Alright, folks, let’s talk life coaching – the profession that everyone seems to say that they practise. Only the truth is… that they’re usually not. Because even if you learned a coaching course, this doesn’t make you a professional coach. Not until… (wait, we’ll explain).
But first, what is life coaching?
Life coaching is all about helping people find their purpose, achieve their goals, and become their best selves. It’s like being a listening ear, motivational speaker, and personal cheerleader all rolled into one. And let’s be real, who couldn’t use a personal cheerleader every once in a while?
But seriously, life coaching is no laughing matter. It is being another ‘thinking head’ for someone in need. Someone to ‘walk the walk’ with another person to a better version of themselves, or their lives.
It’s a powerful tool for personal growth and development that can transform people’s lives. And for taking the responsibility of being that person for another human being, we need to professionalise ourselves.
(Now comes the explanation from the 1st paragraph): For being able to actually practise life coaching, you’ll need to learn theory and coaching tools and skills. You’ll need to practise those in class, with other people, to get feedback on your work from trainers, and then to do a minimum of 50 supervised client hours with ‘real clients’(although this is really the minimum. You wouldn’t like someone who only did 50 hours to help you change your life, right?).
The best part is, that the journey of becoming a life coach, is a journey of self-discovery and self-growth and an inspiration in itself.
OK, I studied coaching. Now what do I do with it?
First of all, let’s say, that learning coaching tools and skills is learning to be better at listening to others, a better leader, and a better communicator.
So whether you’re interested in becoming a life coach and practise it as part of making a living out of coaching (and you should keep on reading for examples), or just want to learn some new skills to impress your friends when you next talk to them, life coaching has something for everyone. Because if all else fails, and you don’t turn out working as a coach, at least you’ll have some great one-liners to impress your friends, like “you miss 100% of the shots you don’t take” or “life is like a box of chocolates, you never know what you’re gonna get.” We mean, who needs a therapist when you have Forrest Gump, right?
All jokes aside, life coaching is an incredibly rewarding profession that can help you make a real difference in people’s lives. So, if you’re ready to become a personal cheerleader for others (or just for yourself), then let’s get started!
Where can people use their life coaching education?
1. Private Practice (OK, that’s the obvious one, but we have to start someplace): Many life coaches work in private practices, offering one-on-one coaching sessions to clients either in person or virtually. Private practice can be a great option for individuals who want to set their own hours, work from home, and have complete control over their client base.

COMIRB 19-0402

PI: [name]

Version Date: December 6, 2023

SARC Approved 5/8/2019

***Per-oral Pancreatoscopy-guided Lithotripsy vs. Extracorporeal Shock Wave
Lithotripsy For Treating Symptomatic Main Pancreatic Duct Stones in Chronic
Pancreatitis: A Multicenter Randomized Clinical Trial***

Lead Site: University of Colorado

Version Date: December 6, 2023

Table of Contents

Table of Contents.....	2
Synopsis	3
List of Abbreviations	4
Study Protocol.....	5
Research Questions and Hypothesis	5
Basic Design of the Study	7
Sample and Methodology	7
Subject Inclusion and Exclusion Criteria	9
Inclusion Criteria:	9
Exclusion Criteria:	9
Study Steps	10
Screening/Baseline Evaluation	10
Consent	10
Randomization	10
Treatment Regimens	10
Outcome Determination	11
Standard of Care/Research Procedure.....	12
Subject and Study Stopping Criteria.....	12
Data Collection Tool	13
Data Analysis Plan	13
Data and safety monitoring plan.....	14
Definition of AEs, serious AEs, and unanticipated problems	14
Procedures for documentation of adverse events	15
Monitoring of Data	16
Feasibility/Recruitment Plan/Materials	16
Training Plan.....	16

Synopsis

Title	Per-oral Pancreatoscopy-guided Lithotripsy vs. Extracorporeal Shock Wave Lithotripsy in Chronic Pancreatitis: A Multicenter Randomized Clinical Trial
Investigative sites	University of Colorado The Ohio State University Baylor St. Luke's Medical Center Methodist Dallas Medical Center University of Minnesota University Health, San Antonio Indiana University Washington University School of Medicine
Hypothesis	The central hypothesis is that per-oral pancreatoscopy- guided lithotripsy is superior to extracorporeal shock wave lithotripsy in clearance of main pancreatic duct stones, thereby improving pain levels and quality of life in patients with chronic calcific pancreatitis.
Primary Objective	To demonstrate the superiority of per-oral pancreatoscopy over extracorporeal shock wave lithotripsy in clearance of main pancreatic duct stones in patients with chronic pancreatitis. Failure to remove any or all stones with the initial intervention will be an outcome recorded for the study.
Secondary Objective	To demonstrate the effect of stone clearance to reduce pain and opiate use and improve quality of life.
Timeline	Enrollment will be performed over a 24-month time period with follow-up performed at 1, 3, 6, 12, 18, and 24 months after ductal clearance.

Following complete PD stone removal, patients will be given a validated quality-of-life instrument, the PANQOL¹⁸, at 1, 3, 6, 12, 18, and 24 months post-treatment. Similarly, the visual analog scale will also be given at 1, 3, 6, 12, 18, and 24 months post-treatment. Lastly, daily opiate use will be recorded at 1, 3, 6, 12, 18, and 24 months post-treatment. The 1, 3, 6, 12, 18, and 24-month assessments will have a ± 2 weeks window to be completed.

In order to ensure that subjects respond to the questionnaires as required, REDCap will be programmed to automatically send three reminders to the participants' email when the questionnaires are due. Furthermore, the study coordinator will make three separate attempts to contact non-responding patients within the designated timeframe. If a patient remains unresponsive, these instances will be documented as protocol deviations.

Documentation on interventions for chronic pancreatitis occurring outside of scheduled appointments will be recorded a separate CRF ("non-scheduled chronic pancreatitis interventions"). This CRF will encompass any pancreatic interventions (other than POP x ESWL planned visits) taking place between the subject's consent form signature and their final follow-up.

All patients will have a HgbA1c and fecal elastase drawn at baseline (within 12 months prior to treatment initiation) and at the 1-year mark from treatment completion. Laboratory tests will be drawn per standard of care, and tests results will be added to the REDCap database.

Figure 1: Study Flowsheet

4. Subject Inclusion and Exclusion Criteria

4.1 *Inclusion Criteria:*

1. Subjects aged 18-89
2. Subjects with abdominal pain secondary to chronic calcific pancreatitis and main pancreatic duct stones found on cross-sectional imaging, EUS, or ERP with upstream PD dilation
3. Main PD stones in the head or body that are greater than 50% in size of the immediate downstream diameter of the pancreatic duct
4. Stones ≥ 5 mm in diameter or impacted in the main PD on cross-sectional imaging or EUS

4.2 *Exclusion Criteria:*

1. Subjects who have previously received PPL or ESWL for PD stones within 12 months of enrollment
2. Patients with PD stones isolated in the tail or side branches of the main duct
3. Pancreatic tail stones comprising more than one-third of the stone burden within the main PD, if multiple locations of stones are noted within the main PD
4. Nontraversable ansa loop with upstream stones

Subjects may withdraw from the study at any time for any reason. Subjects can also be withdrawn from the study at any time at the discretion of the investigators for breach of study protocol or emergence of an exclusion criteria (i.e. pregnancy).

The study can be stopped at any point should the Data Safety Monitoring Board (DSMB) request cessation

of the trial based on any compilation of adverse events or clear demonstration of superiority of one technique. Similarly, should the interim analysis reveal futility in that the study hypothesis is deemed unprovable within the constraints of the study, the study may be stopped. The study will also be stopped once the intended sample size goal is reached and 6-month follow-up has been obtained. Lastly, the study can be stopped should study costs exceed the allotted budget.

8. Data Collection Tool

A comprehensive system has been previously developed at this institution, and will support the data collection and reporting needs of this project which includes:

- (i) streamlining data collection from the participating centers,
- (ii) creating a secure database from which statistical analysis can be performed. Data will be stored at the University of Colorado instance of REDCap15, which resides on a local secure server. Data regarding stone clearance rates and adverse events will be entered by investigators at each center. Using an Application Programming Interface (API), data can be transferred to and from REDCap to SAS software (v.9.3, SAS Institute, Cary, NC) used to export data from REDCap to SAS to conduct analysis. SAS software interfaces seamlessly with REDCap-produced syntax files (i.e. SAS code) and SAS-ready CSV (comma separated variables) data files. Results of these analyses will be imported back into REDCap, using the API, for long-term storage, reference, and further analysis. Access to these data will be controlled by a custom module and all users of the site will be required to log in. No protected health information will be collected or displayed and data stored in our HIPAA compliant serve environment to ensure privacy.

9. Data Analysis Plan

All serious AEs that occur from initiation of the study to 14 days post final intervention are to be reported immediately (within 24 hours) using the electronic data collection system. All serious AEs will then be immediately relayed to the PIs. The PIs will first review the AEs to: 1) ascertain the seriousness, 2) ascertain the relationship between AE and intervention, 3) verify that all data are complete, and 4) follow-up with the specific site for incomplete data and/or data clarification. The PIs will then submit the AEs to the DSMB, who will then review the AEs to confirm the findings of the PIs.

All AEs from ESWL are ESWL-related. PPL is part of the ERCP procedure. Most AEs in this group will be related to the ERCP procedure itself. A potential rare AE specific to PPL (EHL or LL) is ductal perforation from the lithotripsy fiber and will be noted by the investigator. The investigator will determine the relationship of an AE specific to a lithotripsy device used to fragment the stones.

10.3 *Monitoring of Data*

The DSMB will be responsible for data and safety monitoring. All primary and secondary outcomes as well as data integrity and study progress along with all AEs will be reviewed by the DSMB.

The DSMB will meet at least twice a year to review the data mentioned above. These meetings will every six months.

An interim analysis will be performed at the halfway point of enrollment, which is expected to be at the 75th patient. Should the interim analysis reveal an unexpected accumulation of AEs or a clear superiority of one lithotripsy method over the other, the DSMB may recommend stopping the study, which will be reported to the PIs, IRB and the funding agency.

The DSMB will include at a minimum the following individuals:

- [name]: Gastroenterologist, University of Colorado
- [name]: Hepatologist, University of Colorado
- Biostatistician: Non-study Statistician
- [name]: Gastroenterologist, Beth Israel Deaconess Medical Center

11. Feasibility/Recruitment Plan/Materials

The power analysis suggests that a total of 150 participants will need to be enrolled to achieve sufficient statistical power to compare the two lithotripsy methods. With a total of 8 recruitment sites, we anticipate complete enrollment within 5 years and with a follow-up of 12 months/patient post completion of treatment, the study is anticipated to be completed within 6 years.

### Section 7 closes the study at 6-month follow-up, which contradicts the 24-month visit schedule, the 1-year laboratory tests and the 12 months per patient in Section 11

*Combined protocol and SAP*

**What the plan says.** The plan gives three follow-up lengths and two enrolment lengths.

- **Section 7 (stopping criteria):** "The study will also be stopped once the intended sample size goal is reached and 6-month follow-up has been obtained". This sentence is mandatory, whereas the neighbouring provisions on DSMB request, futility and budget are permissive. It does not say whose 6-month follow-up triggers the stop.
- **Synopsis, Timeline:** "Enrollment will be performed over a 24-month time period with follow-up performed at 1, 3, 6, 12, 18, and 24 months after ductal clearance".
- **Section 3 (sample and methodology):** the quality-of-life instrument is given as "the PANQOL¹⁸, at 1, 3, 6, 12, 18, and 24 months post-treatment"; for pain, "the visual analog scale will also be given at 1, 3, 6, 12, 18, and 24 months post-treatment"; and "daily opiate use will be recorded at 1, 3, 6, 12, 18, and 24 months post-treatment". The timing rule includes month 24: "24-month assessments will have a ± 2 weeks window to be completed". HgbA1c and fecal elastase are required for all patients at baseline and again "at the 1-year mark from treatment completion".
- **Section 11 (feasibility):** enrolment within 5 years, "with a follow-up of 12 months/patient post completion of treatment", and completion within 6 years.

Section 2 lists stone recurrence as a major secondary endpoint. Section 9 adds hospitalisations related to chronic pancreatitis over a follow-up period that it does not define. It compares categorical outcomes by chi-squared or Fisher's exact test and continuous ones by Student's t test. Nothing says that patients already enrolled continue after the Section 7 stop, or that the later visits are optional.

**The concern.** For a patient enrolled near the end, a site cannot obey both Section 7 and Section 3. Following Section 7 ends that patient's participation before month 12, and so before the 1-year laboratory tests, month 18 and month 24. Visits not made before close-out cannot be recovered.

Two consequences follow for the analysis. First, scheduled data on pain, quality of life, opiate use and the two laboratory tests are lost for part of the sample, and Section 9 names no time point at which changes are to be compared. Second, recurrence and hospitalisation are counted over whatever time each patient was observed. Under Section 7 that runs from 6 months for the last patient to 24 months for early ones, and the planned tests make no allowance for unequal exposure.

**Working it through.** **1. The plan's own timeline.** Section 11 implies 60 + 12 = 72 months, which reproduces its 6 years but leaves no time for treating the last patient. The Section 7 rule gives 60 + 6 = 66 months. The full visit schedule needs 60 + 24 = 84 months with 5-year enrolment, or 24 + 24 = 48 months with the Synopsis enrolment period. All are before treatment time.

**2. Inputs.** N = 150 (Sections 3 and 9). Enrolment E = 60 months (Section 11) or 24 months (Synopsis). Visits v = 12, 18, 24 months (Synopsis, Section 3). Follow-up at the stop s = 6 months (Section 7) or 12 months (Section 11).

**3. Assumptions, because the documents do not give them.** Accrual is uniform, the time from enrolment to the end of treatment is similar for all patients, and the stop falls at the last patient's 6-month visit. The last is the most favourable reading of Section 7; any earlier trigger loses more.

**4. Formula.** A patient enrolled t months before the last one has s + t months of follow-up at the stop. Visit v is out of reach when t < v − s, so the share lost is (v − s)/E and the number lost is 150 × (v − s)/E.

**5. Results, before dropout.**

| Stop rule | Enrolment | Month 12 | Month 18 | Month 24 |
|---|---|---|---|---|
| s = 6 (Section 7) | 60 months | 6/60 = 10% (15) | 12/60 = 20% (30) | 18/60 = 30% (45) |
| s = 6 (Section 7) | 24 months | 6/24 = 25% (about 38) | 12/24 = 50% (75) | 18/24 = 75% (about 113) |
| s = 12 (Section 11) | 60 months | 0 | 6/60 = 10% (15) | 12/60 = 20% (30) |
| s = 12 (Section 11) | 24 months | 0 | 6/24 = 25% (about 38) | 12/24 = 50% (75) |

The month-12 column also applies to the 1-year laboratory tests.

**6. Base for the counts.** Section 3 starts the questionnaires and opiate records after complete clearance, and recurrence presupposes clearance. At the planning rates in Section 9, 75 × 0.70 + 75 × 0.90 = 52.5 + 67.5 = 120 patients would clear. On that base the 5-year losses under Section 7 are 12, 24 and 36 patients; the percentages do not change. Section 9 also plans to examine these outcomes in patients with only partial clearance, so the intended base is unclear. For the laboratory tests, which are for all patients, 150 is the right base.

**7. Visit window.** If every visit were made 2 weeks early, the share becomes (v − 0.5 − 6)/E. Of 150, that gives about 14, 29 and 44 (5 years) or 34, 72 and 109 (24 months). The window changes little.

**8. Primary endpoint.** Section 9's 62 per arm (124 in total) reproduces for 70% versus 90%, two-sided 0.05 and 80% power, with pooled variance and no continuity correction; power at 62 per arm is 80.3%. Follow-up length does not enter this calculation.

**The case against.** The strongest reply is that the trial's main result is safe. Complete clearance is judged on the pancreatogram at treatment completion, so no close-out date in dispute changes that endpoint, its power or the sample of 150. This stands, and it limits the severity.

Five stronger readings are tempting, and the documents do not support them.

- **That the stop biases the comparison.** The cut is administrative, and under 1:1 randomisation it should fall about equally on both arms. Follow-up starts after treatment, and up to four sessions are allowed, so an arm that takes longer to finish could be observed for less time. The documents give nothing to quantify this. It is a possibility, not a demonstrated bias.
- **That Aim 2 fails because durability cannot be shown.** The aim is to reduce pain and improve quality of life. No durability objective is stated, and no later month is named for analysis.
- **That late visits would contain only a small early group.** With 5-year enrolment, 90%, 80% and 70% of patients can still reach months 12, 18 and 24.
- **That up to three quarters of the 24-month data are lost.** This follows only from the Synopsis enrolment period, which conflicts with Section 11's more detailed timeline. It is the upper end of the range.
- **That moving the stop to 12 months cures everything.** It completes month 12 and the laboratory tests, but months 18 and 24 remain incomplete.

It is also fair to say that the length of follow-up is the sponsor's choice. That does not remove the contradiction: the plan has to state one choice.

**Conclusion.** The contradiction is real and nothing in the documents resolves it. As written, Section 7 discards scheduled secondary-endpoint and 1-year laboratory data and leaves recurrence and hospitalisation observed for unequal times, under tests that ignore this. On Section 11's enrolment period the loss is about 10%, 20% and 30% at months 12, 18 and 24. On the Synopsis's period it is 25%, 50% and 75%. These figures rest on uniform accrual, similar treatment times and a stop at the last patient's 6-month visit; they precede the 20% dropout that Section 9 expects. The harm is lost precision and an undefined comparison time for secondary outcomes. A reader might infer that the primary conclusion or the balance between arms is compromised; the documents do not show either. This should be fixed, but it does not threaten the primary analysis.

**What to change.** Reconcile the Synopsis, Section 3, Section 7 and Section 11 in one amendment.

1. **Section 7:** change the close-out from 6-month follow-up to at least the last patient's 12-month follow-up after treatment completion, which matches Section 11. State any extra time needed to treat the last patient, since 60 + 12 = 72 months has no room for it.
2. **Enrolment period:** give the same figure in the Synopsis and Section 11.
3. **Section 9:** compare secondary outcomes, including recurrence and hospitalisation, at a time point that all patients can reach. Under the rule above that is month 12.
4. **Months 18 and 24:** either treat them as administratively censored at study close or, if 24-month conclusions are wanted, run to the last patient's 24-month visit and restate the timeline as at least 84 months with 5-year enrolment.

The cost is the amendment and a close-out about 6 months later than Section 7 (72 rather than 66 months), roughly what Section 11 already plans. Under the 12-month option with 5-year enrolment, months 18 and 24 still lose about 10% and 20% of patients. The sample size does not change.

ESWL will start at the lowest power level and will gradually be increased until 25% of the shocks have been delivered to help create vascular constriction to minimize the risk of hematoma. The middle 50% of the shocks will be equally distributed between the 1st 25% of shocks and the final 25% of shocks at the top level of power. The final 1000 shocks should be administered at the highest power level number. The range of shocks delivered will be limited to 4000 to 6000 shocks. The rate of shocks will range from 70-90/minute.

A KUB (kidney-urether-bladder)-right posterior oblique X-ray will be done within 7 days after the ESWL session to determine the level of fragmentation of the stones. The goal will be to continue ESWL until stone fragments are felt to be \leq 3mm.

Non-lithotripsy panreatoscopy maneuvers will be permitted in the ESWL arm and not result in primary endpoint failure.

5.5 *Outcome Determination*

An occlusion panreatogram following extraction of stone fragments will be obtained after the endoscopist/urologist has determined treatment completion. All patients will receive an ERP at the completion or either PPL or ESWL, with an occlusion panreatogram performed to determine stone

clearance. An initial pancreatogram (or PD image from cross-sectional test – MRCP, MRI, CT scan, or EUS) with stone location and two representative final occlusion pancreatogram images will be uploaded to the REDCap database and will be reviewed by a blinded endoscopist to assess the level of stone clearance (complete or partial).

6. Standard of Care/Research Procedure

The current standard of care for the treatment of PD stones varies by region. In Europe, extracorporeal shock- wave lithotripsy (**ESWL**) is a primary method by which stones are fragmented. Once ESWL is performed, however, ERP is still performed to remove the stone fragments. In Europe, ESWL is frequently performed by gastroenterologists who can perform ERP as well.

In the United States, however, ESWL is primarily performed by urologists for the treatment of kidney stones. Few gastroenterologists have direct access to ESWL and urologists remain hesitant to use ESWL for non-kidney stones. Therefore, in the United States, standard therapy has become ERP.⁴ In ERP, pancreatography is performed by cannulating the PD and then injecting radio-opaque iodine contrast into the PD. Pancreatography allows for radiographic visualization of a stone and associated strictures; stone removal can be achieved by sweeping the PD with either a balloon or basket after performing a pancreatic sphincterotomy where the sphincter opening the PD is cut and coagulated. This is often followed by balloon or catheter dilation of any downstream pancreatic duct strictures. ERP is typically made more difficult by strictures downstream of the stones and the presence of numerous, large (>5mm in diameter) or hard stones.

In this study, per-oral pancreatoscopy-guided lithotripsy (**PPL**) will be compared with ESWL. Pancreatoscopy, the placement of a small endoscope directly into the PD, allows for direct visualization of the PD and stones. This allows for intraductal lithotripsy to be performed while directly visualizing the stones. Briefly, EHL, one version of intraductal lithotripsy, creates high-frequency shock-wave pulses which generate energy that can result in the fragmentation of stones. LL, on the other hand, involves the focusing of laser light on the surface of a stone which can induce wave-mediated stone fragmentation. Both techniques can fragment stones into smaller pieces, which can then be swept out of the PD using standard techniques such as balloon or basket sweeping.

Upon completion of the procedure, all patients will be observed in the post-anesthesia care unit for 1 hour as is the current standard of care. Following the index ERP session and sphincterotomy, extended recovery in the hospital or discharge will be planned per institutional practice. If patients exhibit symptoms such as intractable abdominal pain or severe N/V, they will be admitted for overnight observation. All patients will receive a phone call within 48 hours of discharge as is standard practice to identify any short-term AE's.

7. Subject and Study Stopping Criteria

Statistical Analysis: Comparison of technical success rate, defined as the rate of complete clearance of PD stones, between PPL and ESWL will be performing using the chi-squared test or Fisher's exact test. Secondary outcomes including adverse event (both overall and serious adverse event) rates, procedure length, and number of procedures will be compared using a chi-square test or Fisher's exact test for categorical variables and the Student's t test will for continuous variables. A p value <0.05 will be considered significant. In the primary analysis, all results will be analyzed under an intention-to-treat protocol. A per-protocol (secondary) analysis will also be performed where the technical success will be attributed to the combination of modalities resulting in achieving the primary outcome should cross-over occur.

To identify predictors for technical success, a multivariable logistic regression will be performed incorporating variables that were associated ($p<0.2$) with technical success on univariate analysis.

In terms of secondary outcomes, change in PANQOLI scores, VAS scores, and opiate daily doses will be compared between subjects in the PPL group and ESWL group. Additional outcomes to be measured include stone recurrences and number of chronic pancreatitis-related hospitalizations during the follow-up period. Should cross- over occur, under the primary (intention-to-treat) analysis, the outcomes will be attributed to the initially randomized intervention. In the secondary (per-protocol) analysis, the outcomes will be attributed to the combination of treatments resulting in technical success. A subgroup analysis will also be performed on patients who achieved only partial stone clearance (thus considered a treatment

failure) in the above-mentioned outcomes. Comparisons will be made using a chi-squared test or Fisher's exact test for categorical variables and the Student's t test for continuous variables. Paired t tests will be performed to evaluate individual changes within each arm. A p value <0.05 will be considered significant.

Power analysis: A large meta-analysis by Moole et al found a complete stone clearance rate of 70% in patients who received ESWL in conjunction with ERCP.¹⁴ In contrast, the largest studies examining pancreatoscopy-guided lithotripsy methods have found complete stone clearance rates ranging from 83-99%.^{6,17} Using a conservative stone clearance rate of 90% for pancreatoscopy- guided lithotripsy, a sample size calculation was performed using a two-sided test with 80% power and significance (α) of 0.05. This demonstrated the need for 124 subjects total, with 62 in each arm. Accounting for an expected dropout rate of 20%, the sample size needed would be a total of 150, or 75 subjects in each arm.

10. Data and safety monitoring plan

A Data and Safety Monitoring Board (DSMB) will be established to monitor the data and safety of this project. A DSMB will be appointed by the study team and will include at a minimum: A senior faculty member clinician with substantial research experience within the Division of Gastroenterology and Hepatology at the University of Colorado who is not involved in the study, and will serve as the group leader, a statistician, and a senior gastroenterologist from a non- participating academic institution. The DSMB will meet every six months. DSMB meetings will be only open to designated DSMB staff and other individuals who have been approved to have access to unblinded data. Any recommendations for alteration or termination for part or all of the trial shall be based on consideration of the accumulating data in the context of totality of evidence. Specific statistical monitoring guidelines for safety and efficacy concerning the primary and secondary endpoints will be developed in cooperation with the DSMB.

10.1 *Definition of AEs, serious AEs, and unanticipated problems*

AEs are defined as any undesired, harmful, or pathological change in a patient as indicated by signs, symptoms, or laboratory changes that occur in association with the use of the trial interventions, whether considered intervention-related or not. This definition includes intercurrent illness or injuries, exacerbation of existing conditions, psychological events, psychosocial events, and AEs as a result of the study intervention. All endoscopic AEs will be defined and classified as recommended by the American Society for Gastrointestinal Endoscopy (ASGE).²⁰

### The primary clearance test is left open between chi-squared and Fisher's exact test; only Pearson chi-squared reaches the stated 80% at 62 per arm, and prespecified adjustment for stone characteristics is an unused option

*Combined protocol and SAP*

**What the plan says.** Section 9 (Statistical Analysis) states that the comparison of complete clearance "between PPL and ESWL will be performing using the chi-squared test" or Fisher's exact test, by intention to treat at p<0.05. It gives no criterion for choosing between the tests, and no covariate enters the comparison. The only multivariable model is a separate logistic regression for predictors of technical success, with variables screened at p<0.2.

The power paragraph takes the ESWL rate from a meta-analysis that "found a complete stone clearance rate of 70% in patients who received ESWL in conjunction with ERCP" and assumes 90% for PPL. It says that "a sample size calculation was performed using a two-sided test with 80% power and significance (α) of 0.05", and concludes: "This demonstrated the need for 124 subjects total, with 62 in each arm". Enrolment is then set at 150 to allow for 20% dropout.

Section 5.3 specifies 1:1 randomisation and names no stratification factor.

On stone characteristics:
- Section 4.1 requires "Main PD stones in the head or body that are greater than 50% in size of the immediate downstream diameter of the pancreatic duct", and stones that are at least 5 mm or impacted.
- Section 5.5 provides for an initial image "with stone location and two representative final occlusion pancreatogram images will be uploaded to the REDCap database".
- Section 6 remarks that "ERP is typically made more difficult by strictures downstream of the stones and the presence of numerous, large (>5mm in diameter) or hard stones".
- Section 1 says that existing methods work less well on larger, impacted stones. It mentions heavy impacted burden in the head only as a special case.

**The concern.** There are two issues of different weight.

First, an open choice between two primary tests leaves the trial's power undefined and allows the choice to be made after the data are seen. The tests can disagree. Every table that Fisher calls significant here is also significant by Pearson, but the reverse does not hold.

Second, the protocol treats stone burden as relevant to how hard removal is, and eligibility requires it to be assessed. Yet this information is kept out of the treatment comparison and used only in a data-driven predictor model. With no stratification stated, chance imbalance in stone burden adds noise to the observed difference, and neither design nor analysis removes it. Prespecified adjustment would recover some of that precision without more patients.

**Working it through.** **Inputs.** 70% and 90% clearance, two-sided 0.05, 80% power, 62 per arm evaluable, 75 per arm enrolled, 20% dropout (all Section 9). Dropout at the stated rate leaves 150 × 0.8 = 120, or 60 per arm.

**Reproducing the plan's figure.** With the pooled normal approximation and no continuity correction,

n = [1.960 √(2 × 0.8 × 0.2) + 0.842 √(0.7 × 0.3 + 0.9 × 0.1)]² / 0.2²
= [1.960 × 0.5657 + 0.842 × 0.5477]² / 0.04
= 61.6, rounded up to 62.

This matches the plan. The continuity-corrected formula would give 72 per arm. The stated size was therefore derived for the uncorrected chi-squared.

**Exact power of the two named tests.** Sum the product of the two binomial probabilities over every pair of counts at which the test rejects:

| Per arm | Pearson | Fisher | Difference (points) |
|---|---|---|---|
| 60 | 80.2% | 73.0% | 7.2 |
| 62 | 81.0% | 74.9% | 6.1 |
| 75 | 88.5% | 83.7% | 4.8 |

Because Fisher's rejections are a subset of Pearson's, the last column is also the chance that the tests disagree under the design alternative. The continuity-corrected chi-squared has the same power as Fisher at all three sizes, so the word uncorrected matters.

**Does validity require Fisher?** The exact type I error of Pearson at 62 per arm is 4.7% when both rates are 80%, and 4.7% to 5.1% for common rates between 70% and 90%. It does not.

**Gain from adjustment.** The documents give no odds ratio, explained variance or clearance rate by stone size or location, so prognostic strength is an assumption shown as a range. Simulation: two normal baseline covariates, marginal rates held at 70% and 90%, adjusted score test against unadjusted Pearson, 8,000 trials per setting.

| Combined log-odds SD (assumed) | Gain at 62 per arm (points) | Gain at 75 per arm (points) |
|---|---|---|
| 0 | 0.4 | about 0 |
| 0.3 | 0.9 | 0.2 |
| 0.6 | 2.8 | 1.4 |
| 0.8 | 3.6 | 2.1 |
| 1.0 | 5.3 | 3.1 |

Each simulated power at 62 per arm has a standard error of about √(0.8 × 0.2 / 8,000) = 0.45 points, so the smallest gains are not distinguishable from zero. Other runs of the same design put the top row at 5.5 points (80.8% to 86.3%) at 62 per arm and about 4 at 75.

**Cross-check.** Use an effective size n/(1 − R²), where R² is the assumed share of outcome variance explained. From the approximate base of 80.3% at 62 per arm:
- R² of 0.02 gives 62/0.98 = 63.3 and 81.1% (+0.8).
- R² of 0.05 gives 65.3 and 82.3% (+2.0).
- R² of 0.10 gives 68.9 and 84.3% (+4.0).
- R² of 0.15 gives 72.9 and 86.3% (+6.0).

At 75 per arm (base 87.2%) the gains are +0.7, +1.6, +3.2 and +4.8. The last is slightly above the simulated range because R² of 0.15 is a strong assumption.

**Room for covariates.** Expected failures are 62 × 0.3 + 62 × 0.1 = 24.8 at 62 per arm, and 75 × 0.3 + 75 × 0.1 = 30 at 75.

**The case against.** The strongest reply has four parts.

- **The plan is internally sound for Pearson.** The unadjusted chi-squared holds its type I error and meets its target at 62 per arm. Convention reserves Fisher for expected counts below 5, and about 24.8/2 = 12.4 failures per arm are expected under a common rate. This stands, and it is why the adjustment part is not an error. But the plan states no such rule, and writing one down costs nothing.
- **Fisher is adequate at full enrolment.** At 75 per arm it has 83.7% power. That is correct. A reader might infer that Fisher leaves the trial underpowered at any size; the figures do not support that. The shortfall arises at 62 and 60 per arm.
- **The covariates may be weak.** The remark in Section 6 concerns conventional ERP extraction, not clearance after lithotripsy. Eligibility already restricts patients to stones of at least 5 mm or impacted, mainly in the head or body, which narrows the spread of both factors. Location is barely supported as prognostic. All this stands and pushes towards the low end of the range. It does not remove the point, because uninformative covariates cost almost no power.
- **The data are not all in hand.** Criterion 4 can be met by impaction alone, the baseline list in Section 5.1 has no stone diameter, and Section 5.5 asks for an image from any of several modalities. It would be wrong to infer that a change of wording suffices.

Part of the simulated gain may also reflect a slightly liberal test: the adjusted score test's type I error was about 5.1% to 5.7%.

2. Corporate Settings: Life coaches are also in high demand in corporate settings, where they help employees develop skills such as leadership, time management, and communication. Corporate life coaches may work for a specific company or as a consultant, providing training and support to multiple organisations.
3. Education: Life coaching can also be a valuable tool in education, helping students develop skills such as goal-setting, time management, and self-confidence. Life coaches in education may work in schools, colleges, or universities, either as part of the staff or as a consultant.
4. Wellness Industry: Life coaching can also be a great fit for individuals working in the wellness industry, such as yoga instructors, nutritionists or personal trainers. These professionals can add life coaching to their repertoire of services, offering clients a more holistic approach to wellness and personal development.
5. Non-profit Organizations (such as NGO’s): Finally, life coaches can also work for non-profit organisations, helping individuals in need of developing skills and achieving their goals. Non-profit life coaches may work with underserved communities, individuals in recovery, or people facing financial or personal challenges.
No matter where you choose to work as a life coach, there are countless opportunities to make a real difference in people’s lives and help them achieve their dreams.
It’s an attractive skill to add to any CV, it’s going to make your life-changing for the better, and if you’re a dreamer, doer, and change-maker, that’s the path for you.
Want to hear more?
Get more information about this topic by listening to our podcast.
It has a few episodes on the matter:
Podcast – theicci
Here it is on Spotify, Google Podcasts, and on Apple Podcasts.